In an effort to assist the evolving science of contact tracing, researchers have created a virtual phone virus that is meant to “mimic” the spread of Covid-19. By “infecting” phones within a controlled environment, the researchers hope to gain a better understanding of the trajectory of viruses as they proliferate within a given population.
Academics at a number of universities—including MIT, Cornell, and several other colleges in England, Australia, and New Zealand—are behind the new project, which seeks to create a quick, privacy-centric way to simulate Covid’s spread, if not outright track it.
They are calling it “Safe Blues” and it’s designed to be injected into the software suites of existing contact tracing apps to collect data on users’ interactions with others. Data from the project can be collected in real-time and, unlike traditional contact tracing programs (which require high rates of participation to succeed), it would “require only about 10% of a given population to carry it in order to make accurate predictions,” researchers have said.
How it works is this: the Safe Blues uses “virus-like tokens” (also called “strands”) which are spread randomly between mobile devices via Bluetooth pings, in a way meant to mimic the proliferation of the biological virus. The anonymized data from these interactions can then be sent back to servers controlled by the researchers, showing how infections may multiply organically. Ideally, researchers say “Safe Blues” would give them “real-time population-level estimates of the level of physical proximity and near-future projections of the epidemic.”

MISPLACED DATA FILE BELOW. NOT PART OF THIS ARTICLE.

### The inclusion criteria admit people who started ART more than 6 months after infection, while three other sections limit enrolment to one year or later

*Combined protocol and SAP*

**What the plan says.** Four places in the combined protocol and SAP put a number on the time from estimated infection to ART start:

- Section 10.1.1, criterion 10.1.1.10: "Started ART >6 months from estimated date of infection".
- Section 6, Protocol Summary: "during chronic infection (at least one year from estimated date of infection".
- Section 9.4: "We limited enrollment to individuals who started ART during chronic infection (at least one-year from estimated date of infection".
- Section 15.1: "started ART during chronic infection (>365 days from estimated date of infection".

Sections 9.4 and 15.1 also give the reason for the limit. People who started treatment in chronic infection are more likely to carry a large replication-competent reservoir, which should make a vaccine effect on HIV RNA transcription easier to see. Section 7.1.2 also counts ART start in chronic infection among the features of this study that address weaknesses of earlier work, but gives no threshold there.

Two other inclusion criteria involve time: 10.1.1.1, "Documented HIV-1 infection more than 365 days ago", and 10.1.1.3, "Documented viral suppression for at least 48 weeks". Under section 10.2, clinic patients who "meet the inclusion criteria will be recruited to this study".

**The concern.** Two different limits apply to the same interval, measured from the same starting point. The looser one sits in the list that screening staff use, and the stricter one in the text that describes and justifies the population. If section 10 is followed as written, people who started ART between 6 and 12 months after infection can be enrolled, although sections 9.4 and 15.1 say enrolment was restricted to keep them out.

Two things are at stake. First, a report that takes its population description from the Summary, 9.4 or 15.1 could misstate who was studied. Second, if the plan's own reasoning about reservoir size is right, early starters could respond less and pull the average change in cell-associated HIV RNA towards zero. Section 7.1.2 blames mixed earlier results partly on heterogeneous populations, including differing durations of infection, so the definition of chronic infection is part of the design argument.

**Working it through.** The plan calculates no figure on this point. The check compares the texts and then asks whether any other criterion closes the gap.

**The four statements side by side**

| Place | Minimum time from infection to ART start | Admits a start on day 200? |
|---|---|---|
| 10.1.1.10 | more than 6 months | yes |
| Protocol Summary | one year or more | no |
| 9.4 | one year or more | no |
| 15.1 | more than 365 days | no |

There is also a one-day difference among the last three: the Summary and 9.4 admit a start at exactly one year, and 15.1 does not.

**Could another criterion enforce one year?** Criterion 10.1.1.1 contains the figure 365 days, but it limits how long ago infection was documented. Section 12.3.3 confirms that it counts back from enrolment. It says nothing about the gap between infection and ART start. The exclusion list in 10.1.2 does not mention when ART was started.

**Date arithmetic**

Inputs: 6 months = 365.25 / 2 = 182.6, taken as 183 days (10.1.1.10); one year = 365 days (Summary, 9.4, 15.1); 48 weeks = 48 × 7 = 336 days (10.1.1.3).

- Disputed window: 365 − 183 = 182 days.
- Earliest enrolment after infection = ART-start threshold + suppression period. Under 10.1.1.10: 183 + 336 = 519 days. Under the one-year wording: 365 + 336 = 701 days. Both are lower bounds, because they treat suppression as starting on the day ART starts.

Like other contact tracing solutions, this is less about studying the virus’s behavior than it is the population that spreads it. In a recently published overview of the project, researchers note that:
...population behaviour is changing rapidly due to unprecedented social distancing measures and is hard to observe and to predict. As a consequence, achieving tight real-time estimates...[of] the expected number of individuals infected by an infected person, is a difficult task.
“Our initial simulation analysis hints that Safe Blues data may help improve predictions of COVID-19 infection within the asymptomatic population,” researchers further claim.
The program is only in developmental stages, at this point. Researchers are currently working on launching a pilot program at the University of Aukland in New Zealand, where the virus can be spread safely within the controlled environment of a college campus (before it is, presumably, let loose in the wild, if that ever occurs).